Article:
This seemingly contradictory mixture of seriousness and levity might seem out of place for any other demographic, but not Gen Z. By memeifying crises, they are receiving “a dose of cathartic psychological relief,” a way to normalize the public processing of difficult events. A study by the American Psychological Association suggested that memes were a way to cope with Covid-19 stress, since “the right meme can make you feel better even when it reminds you of something bad.” Gallows humor has always existed as a sociological phenomenon; it is human nature to offset dire situations with laughter, and memes are merely this generation’s variation. Beyond its mental health benefits, memes allow teenagers and young adults to participate openly in discussion pertaining to political and social developments through a less intimidating channel. The formality needed for high-brow discourse, which is alienating to all but the most educated or accomplished in their fields, is abandoned for accessibility and awareness. It is vital that today’s youth be present and cognizant to global issues—the state of international relations is tenuous enough that even participation in the conversation is valuable, even if that participation comes in the form of an apparently unsophisticated medium.
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Yet, amid all the moral outrage, Gen Z aren’t the sole demographic using memes online — but are only disproportionately called out for trivializing world events through them. Many politicians, corporations and business tycoons have begun using the medium to make public statements or engage in diplomacy — arguably, this is when memes are really used to trivialize important issues.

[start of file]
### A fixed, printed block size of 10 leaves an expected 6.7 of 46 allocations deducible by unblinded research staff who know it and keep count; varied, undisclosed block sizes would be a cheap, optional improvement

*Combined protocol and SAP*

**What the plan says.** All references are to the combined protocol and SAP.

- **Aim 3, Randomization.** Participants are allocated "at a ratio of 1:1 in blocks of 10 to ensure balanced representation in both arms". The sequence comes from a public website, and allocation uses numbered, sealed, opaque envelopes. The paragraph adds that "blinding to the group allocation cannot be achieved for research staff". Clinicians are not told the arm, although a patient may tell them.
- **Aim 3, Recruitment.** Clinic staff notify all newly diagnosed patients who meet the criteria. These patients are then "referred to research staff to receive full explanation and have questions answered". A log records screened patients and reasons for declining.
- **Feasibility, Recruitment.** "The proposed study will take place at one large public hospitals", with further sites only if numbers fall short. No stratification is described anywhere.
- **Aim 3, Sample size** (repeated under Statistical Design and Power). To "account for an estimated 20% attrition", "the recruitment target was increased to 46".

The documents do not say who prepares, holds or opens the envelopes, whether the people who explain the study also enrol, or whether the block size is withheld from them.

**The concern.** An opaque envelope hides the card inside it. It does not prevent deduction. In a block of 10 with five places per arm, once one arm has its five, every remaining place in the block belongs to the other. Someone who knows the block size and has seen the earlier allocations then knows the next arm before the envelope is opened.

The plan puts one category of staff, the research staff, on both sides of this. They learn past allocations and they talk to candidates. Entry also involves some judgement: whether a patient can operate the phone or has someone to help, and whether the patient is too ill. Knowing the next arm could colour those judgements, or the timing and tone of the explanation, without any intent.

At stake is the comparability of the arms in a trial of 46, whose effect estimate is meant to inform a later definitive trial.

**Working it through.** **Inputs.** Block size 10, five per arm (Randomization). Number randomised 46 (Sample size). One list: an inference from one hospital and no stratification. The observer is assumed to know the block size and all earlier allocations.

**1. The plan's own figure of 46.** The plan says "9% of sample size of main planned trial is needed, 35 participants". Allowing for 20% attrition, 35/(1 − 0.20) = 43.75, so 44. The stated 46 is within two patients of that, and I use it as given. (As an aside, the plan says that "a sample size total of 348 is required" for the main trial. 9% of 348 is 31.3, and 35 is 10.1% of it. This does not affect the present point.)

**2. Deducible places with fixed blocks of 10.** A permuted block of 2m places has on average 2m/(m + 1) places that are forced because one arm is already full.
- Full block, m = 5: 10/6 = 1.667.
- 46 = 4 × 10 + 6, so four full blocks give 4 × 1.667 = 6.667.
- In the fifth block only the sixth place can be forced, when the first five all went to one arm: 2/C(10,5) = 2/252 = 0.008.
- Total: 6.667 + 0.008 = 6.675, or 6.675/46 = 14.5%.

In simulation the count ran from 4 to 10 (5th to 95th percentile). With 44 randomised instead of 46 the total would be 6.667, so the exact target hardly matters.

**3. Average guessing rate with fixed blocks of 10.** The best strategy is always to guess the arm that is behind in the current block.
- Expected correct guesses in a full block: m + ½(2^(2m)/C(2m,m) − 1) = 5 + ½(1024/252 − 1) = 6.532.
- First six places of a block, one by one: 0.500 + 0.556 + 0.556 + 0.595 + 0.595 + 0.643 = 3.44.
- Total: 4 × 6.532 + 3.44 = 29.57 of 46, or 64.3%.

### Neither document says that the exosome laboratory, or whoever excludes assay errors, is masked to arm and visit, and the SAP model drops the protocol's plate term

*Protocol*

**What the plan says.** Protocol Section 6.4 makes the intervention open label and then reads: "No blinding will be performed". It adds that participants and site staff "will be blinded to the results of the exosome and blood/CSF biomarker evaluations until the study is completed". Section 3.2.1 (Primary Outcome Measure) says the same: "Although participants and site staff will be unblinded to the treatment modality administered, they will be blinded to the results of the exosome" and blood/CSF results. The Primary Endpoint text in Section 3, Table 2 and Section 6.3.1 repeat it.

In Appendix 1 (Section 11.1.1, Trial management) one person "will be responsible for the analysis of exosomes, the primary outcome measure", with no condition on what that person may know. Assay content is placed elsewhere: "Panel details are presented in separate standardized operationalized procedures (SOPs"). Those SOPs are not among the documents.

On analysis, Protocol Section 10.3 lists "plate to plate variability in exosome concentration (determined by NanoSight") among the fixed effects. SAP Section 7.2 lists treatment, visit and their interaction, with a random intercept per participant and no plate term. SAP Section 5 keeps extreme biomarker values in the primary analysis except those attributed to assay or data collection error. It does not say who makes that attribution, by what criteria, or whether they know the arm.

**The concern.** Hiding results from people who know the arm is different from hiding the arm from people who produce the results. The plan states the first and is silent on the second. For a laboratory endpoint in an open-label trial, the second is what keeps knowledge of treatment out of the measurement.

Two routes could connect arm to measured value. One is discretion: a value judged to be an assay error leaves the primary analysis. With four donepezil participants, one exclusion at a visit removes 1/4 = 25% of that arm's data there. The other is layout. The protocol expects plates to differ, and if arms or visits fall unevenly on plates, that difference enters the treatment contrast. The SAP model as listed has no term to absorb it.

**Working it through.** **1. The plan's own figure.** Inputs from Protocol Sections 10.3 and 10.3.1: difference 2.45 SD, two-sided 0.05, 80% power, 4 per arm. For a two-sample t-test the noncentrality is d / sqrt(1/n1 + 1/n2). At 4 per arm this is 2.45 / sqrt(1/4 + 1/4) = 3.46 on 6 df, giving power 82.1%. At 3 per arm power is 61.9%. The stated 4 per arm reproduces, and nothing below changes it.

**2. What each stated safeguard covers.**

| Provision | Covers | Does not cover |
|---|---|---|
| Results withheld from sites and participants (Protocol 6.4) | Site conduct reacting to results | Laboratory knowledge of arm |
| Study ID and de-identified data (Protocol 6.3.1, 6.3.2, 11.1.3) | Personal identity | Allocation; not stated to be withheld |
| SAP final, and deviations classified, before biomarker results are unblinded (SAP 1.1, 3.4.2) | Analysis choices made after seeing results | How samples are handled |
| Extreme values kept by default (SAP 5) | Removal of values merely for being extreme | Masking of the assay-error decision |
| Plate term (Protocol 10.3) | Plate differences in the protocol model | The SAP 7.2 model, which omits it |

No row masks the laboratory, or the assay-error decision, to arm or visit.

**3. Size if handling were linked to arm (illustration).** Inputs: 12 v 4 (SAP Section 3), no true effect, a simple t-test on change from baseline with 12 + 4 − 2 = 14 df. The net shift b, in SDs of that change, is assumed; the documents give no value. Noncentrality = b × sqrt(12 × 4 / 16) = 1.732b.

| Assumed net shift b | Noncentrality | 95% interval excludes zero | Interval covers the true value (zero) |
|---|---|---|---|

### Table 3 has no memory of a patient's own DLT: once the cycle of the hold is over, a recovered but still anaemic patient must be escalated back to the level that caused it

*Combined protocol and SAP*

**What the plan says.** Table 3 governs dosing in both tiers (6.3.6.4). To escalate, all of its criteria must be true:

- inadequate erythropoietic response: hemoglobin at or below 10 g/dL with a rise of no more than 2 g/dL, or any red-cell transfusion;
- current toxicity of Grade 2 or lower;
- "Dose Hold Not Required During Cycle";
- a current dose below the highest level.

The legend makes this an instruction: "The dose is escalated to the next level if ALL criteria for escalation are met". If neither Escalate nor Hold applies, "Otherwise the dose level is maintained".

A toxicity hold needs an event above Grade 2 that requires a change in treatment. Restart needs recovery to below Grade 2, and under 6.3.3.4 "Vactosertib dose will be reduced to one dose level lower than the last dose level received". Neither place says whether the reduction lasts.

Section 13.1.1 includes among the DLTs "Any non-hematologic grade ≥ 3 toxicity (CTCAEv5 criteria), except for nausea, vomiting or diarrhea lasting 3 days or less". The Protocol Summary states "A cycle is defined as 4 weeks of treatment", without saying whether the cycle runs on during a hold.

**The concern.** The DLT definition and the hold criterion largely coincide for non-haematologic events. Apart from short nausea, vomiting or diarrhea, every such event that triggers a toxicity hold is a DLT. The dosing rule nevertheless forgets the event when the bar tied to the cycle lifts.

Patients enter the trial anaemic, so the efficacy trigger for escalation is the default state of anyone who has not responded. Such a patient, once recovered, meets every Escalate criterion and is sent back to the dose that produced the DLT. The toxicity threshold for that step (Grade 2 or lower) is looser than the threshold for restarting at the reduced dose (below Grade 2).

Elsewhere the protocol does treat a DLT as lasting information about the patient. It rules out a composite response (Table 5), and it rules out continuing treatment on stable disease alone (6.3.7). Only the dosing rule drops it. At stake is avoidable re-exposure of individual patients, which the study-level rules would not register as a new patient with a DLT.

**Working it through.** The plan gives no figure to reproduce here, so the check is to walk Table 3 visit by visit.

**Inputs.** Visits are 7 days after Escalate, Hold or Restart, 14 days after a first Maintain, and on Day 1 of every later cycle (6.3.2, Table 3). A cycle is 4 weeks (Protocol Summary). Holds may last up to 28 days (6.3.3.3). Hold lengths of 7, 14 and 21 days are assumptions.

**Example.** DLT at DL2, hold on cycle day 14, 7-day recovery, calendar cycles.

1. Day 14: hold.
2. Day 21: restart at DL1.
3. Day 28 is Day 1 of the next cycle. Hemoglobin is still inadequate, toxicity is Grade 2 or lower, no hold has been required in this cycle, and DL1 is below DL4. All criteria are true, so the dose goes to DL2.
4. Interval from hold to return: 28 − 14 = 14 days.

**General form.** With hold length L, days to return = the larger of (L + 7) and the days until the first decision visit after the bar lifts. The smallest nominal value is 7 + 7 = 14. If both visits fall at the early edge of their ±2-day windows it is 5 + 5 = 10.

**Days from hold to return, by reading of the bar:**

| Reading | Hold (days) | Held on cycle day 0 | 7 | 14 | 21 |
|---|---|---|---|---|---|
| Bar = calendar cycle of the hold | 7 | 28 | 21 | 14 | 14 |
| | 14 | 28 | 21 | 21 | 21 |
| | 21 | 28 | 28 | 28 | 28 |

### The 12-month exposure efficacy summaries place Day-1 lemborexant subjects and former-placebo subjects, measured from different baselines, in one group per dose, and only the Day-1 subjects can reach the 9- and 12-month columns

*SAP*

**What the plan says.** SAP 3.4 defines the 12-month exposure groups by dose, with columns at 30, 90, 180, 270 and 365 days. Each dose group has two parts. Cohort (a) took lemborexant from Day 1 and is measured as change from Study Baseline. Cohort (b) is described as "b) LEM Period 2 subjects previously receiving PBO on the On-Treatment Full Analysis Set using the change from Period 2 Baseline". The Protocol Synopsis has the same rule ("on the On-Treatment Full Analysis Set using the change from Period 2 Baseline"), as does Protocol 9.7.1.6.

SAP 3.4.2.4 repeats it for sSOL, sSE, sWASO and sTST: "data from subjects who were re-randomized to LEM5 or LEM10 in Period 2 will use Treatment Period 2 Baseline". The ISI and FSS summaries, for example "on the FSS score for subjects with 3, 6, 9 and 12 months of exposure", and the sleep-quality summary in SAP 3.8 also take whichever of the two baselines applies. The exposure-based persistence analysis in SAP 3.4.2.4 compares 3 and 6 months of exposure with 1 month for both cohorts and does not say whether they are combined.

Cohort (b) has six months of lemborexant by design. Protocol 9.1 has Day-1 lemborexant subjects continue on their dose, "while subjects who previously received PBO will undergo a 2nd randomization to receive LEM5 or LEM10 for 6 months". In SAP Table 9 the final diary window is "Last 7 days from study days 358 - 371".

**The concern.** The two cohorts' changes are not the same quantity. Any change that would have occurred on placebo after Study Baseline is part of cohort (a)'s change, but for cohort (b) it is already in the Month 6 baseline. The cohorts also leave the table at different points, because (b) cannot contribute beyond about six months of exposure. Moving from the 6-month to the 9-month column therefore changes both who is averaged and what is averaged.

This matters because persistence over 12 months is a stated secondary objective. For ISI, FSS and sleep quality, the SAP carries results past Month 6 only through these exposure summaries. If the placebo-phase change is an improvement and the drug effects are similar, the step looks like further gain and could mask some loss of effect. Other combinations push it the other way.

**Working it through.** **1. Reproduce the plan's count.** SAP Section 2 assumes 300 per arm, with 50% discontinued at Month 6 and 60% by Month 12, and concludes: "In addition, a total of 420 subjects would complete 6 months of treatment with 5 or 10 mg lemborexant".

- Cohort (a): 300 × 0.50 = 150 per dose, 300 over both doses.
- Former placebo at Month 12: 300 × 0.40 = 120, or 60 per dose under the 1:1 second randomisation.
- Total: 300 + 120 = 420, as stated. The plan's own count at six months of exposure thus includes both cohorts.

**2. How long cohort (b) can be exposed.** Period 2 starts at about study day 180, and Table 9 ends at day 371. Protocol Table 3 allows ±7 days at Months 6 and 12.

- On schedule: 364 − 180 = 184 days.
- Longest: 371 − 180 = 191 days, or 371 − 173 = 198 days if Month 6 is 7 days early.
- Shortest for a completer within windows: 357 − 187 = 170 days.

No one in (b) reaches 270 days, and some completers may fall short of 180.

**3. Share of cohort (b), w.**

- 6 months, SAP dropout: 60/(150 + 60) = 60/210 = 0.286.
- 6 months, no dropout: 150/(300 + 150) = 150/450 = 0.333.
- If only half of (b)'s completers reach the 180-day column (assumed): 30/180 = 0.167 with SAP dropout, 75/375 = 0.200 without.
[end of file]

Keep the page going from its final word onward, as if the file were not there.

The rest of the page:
On December 7 2021, the official Ukrainian government tweeted out a meme regarding growing tensions along its Russian border—weeks before the invasion. The Israel Defense Forces, the official state military, shared a Valentine’s Day meme about the “Signs of a Toxic Relationship” calling out Iran from their verified account. “War starts to blend with entertainment,” writes Hayley Phelan. “It was almost as if the tweeters had forgotten they were discussing a complex geopolitical situation, in which millions of lives are at stake—and not just another celebrity feud,” adds Phelan, referring to Elon Musk’s challenging Russian President Vladimir Putin via tweet over possession of Ukraine, and the ensuing responses by users.
“They expect memes to be an “effective campaigning tool,” says Matt Charlton, CEO of ad agency Brothers and Sisters, largely due to the success of Trump’s campaign in 2016. However, paid-for memes are “antithetical to meme-based culture”, says CMU’s Professor Ari Lightman. Bloomberg’s campaign was “corporate advertisement, not the spontaneous, often sarcastic nature associated with viral memes.” This trend of politicians, corporations, and organizations attempting and failing at harnessing the power of memes is only growing. But it’s clear that the linguistic phenomena originally designed by and for young people to make sense of the world has been co-opted by the entities who shape the world — and this is an important difference.
Akankshya Bahinipaty writes about the intersection of gender, queerness, and race, especially in the South Asian context. Her background in political science and communication have shaped her past multimedia and broadcasting experience, and also her interest in current events.